Applicant's process provides two important features of the invention (A) uses the thixotropic rheology of the ink to eliminate the required solvent evaporation and form an adhering tack layer and (B) the use of a blocked isocyanate to prevent premature polymerization of the ink in the print equipment and printed substrate. The thixotropic rheological mechanism of (A) is applicable to many resins and formulations other than that of a blocked isocyanate.
TABLE______________________________________COMPARING APPLICANT'S PROCESSWITH TRADITIONAL PAD PRINTINGSteps Traditional Applicant______________________________________1 flood plate with ink flood plate with ink2 doctor off excess ink doctor off excess ink The stress applied to the ink by the passage of the doctor blade over the print plate causes a momentary drop in viscosity which facilitates the filling of the intaglio image in the print plate.3 wait for solvent substantially no time delay is to evaporate required for return of viscosty due to the heavy thixotropic nature of the ink almost immediately after the passage of the doctor blade over the intaglio print plate. This allows the ink to return to its cohesive nature which provides the required adhesive properties to facilitate the transfer between the intaglio print plate to the elastomer print pad.4 engage ink image engage ink image with pad with pad5 lift image with pad lift image from plate with pad6 wait for tack layer substantially no time to form delay is required7 engage work with pad engage work with pad8 lift pad from work lift pad from work______________________________________
As indicated in FIG. 2, the traditional process shows print plate 10 with depressed ink image 26 of the letter "0" etched into its surface. Print plate 10 is covered or flooded with a film of pad print ink 12. Ink 12 flows into etched recesses 16.
In FIG. 3, excess print pad ink 12 is removed from the surface of print plate 10 by doctor blade 18. Blade 18 is shown to the right of FIG. 3.
In FIG. 3A, solvents 14 in ink image 26 start to evaporate immediately, as indicated by the arrows. If left in this state for a period of time (as little as 15 minutes), ink image 26 will dry completely. When this happens, print plate 10 must be cleaned and the operation restarted. The traditional solution for this is to keep traditional equipment in motion as to continuously refresh the supply of solvent in the ink which is resident in etched recesses 16. Referring to FIG. 3a, the surface portion of ink image 26 is exposed to air. The surface exposed to air forms a layer of "sticky ink" or tack layer 20. Tack layer 20 is critical in that it must be formed so that the pad print ink can be lifted out of recesses 16 in print plate 10.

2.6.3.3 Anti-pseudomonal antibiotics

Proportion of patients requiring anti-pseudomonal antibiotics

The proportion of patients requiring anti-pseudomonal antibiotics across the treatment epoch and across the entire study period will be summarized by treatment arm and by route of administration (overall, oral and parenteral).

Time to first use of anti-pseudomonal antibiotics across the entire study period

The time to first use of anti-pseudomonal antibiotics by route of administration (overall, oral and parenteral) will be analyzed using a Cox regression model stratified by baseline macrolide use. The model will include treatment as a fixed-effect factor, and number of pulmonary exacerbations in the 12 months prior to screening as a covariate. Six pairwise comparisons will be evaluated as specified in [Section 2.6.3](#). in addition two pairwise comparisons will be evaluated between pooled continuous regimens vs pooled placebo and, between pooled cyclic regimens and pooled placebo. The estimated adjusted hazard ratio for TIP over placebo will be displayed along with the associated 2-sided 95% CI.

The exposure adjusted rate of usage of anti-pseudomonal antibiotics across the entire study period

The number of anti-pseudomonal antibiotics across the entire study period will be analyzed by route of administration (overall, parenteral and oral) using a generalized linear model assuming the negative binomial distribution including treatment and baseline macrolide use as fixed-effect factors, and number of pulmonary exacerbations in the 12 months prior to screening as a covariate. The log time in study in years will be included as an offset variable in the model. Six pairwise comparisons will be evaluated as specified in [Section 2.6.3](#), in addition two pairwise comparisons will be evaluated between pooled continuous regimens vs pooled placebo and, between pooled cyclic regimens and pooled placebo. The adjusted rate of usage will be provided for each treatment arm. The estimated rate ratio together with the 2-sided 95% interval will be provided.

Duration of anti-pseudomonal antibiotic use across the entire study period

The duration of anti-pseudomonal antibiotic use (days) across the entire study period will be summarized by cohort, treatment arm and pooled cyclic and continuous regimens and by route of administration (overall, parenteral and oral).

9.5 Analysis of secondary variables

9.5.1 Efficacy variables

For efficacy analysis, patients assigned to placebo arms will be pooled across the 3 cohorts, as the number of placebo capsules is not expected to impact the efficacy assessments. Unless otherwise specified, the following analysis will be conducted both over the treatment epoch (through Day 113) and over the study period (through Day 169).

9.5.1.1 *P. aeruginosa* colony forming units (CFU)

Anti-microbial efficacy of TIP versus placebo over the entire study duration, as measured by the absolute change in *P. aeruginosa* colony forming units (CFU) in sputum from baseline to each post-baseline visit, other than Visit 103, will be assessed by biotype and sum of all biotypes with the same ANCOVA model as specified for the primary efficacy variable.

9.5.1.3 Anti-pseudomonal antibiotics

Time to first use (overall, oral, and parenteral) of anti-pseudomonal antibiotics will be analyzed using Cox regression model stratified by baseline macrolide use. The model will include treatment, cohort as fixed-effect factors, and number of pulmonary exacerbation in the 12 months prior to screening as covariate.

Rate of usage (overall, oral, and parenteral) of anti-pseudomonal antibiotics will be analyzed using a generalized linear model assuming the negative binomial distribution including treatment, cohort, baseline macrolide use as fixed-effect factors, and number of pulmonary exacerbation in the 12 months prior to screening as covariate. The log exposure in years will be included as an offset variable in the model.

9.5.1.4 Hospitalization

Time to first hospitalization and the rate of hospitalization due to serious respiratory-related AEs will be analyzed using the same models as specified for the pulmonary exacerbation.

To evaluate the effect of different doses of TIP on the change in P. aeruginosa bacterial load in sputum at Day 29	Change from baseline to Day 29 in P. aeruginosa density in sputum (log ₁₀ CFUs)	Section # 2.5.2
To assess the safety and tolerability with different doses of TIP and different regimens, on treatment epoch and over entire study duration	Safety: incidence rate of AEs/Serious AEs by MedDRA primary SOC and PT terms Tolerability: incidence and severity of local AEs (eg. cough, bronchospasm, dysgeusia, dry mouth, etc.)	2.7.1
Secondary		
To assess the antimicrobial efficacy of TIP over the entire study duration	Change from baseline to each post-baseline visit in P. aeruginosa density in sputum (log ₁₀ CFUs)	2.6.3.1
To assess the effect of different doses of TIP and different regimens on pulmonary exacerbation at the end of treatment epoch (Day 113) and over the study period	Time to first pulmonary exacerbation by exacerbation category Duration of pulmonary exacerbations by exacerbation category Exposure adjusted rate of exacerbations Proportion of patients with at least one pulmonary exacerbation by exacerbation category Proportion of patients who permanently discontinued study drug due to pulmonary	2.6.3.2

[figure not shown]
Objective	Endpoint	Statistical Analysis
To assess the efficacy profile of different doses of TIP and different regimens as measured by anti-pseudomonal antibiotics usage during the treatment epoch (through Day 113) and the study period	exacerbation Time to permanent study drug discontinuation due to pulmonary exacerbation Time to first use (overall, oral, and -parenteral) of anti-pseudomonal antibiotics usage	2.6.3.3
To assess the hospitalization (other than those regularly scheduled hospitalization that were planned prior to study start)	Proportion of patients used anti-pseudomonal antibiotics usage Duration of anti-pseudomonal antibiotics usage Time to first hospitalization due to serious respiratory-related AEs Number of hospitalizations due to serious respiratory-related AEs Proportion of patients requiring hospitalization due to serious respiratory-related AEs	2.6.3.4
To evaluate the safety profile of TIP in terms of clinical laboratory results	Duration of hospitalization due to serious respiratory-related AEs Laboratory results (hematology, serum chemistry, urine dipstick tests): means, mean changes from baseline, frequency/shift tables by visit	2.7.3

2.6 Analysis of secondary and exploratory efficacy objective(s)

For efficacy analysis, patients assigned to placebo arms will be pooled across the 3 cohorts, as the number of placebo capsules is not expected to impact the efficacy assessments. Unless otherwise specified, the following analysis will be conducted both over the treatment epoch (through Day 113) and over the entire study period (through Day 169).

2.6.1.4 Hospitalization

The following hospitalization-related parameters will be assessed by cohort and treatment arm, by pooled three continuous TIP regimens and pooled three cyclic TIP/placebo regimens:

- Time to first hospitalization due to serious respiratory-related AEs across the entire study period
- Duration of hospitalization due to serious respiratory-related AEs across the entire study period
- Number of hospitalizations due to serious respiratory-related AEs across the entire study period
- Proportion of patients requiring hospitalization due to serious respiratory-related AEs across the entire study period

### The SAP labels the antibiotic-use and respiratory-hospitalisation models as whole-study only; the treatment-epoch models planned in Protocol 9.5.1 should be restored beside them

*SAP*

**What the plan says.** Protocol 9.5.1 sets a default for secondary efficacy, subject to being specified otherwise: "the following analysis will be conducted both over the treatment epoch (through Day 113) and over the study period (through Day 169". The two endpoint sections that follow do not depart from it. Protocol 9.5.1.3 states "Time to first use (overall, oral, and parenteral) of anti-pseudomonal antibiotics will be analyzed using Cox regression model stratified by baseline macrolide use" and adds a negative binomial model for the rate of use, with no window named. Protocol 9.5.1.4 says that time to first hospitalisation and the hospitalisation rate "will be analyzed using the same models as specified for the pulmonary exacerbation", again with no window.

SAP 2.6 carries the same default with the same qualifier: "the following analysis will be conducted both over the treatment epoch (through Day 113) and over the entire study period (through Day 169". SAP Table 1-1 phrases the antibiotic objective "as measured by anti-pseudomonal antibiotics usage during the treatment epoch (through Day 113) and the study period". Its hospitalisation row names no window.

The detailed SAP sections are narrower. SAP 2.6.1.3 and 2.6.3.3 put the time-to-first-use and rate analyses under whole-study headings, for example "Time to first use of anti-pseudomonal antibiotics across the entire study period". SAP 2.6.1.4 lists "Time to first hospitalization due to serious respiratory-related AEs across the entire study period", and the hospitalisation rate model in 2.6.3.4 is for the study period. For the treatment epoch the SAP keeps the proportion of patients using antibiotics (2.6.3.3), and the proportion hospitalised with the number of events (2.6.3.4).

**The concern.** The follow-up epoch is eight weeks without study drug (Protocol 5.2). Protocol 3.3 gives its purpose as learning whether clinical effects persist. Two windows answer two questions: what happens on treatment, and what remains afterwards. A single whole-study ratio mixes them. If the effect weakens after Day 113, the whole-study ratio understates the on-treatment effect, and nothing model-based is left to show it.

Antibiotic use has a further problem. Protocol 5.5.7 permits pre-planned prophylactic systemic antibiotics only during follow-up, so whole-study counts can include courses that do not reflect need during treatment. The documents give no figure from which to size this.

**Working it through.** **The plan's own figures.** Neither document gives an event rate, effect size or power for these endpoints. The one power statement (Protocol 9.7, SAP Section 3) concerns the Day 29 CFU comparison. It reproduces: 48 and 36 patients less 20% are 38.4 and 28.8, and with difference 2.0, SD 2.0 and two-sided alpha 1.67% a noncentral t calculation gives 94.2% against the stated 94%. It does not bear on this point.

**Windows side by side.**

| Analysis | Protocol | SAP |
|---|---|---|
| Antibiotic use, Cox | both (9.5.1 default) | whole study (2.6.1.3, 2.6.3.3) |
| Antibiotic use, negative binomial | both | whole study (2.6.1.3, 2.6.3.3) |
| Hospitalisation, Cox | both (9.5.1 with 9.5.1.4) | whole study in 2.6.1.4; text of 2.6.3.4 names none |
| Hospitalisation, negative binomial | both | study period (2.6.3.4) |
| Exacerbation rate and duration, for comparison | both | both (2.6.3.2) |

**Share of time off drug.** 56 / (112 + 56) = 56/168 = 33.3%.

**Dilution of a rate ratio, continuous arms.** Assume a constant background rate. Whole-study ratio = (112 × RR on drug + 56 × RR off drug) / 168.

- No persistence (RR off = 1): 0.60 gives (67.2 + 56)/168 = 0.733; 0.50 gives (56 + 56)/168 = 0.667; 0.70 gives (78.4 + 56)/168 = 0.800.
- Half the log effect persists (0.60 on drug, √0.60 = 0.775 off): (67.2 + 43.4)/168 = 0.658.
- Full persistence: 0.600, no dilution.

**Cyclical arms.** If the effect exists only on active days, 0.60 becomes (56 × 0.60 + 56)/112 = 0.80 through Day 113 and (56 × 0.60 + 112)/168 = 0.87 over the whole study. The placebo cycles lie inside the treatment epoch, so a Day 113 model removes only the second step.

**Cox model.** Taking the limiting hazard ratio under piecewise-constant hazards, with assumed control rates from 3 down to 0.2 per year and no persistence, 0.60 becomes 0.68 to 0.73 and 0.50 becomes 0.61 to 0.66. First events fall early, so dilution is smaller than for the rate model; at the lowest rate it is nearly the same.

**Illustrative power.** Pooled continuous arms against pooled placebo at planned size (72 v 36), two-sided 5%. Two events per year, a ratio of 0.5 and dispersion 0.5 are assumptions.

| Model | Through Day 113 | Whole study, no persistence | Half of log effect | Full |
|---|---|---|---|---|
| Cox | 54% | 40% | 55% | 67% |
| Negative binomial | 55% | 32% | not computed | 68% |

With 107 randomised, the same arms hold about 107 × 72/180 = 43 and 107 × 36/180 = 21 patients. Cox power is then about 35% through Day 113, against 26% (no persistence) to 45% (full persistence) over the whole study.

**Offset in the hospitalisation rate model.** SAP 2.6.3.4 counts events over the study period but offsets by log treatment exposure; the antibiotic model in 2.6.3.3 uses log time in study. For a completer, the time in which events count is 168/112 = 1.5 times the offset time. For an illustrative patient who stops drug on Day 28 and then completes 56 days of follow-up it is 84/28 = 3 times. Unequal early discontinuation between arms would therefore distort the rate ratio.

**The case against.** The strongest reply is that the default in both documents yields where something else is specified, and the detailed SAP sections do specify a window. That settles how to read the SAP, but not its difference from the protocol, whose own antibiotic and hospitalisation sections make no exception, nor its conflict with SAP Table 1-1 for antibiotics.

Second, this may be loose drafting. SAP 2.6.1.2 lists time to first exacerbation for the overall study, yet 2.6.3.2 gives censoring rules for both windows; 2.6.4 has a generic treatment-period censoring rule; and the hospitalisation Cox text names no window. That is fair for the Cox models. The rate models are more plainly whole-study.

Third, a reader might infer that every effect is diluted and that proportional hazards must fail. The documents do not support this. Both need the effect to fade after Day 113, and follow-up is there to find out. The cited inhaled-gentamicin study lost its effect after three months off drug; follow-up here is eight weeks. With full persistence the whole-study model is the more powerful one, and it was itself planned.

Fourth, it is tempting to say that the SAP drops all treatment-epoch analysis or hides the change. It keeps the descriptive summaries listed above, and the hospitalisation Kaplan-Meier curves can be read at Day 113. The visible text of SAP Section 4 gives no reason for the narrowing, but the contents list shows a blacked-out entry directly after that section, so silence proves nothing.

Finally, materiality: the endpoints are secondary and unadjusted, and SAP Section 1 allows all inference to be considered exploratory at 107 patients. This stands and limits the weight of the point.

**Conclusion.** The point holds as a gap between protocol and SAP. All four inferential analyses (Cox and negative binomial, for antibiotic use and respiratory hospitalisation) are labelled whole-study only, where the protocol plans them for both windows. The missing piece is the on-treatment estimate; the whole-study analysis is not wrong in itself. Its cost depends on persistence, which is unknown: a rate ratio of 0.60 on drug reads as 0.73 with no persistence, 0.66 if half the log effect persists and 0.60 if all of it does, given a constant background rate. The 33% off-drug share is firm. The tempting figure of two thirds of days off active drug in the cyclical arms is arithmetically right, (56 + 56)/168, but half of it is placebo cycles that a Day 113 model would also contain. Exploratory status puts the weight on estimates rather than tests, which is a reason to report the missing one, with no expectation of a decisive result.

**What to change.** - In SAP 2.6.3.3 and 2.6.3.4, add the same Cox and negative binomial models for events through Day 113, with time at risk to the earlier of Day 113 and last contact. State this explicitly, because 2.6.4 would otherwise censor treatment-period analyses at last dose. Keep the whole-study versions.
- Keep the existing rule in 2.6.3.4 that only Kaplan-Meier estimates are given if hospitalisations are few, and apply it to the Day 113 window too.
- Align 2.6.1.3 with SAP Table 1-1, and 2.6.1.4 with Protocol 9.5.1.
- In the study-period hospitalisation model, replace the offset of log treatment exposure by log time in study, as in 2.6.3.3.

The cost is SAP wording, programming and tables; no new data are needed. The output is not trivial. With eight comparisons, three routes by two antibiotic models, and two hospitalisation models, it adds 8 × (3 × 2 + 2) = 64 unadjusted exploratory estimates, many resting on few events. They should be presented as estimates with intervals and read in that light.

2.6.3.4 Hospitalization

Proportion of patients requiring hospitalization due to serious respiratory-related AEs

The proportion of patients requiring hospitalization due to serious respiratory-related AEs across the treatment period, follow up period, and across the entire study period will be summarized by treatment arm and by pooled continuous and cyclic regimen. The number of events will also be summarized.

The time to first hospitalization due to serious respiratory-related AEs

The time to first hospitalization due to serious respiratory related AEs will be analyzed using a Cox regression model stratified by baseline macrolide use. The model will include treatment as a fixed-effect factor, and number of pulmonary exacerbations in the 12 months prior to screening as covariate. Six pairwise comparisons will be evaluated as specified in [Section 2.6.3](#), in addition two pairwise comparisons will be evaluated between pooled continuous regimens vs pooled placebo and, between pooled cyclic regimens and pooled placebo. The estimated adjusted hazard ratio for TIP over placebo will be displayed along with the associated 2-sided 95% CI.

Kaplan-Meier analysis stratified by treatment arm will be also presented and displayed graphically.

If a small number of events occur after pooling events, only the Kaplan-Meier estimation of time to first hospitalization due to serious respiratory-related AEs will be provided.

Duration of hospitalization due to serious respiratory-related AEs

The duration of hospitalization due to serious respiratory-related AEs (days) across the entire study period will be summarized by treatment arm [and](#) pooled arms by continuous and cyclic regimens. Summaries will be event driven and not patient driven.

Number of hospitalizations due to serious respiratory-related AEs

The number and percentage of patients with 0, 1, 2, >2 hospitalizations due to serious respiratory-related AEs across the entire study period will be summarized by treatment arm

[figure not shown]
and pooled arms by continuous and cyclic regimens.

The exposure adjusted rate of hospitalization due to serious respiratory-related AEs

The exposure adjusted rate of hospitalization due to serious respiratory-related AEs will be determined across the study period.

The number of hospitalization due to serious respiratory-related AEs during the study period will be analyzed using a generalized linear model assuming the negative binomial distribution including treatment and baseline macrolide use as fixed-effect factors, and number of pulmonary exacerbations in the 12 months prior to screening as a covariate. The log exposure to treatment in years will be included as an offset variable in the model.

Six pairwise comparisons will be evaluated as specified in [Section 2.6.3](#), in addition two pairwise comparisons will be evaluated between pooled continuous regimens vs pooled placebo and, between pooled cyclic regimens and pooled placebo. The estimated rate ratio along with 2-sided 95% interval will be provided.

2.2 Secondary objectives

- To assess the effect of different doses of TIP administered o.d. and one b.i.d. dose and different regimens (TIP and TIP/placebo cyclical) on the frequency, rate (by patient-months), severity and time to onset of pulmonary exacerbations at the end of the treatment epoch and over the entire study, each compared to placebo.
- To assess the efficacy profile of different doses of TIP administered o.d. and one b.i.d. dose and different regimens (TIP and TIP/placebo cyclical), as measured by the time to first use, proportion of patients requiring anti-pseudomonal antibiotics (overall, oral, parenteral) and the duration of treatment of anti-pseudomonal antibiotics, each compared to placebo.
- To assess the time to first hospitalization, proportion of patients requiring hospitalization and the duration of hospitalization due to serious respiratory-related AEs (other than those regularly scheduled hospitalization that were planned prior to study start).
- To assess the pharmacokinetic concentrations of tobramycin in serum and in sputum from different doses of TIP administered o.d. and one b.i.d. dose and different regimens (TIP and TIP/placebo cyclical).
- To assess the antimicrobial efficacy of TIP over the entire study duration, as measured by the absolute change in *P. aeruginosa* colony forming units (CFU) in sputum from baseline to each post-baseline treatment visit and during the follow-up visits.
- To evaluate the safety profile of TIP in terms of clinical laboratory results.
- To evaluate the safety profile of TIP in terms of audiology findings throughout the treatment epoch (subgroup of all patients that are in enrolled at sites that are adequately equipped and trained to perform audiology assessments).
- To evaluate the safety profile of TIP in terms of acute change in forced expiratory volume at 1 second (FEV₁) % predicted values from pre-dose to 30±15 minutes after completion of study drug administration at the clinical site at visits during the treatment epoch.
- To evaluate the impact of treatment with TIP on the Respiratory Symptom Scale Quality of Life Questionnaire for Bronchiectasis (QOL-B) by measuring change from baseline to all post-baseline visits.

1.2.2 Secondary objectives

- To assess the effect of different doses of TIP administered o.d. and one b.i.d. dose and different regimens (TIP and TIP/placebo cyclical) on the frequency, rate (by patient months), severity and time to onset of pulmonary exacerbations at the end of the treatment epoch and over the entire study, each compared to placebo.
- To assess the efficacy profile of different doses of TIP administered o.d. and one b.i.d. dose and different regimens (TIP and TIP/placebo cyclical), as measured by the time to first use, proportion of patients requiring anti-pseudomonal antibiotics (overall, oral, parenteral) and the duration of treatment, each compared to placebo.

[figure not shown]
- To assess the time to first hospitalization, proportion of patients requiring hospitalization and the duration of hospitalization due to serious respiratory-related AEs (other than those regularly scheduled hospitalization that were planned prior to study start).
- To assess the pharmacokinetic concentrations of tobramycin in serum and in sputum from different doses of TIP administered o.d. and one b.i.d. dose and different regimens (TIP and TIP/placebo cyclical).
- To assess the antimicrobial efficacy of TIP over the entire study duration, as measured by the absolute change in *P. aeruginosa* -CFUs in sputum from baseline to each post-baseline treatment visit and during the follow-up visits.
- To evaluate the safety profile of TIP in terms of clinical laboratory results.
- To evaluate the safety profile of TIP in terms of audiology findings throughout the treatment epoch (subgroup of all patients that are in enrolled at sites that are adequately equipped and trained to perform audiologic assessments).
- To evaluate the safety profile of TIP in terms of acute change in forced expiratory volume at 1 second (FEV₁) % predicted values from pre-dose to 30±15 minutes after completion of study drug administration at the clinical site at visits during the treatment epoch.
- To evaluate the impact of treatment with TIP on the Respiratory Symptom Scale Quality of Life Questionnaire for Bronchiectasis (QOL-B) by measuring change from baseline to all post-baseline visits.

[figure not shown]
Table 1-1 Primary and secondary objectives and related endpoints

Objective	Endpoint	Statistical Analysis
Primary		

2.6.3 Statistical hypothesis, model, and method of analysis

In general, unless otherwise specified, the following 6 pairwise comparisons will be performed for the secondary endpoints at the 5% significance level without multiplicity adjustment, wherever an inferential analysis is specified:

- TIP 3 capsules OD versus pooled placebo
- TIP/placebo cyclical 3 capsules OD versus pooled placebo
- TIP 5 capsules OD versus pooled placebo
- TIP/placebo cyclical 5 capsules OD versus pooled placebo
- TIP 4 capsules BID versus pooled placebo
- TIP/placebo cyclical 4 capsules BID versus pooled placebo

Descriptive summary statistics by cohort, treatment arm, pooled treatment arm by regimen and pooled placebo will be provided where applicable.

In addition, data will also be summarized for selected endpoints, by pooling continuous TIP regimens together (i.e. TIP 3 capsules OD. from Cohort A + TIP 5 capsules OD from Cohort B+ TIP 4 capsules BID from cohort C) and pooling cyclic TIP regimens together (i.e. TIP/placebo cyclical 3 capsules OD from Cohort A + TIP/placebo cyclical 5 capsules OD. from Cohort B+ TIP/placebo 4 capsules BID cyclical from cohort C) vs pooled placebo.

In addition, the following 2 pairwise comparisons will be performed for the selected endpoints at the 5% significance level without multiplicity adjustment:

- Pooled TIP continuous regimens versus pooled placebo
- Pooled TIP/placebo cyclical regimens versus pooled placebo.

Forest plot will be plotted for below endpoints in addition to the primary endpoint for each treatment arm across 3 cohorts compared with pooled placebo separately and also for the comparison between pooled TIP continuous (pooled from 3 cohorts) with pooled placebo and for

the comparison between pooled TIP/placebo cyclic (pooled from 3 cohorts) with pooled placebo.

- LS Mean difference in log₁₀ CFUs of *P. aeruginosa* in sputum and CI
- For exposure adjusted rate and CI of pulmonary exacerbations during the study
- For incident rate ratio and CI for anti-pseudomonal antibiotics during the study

In FIG. 4, silicone rubber pad 22 is compressed onto the surface of print plate 10. If tack layer 20 is properly formed, ink image 26 will adhere to surface 24 of pad 22. The arrows denote the direction of pad travel.
Now with reference to FIG. 5, print pad 22 is lifted from the surface of print plate 10. 80% of the ink image 26 from recesses 16 is transferred from print plate 10 to surface 24 of pad 22. Sides 28, 30, 32 of ink image 26, which were previously protected from the air, are now exposed. The arrows denote the direction of pad travel.
Now with reference to FIG. 6, during the period of time that ink image 26 is removed from print plate 10 and the point where ink image 26 is deposited on device 40, second tack layer 34 must be formed from solvents 14 which remained in ink image 26 from the formation of primary tack layer 20.
Obviously, if the majority of solvents evaporated in the formation of primary tack layer 20, very little will be available for formation of second tack layer 34. If remaining solvent is expended before ink image 26 is brought into contact with device 40, ink image 26 will be dried and will not be transferred. In this case the operation must be stopped and print pad 22 will have to be cleaned.
Now with reference to FIG. 7, print pad 22 travels downward, carrying ink image 26 to surface 36 of device 40. While the drawing shows that print pad 22 is greatly compressed, the actual pressure is only as much as required to compress pad surface 24 which has ink image 26 thereon. Second tack layer 34 adheres to surface 36 of device 40. The adhesion between surface 36 of device 40 is greater than the adhesion between ink image 26 and print pad 22.
Now with reference to FIG. 8, print pad 22 has been lifted clear of the surface of ink image 26. 100 percent of ink image 26 has been removed from print pad 22. The area of print pad 22 where ink image 26 once was is now clean. In the case of devices which have severe particulate contamination (dust, mold, flash, and ceramic particles) the printing operation will continue without cleaning of print pad 22 which is important from a functional aspect.
The resulting ink mark is "dry to the touch" and can be carefully handled without danger of smearing in approximately 15 seconds after marking. "Dry to the touch" is not to say that the ink mark is cured or can resist solvents. Traditional inks will have a tendency to "ambient cure". While this cure will not withstand any marking permanency test, it will be sufficiently set to make removal for re-work difficult.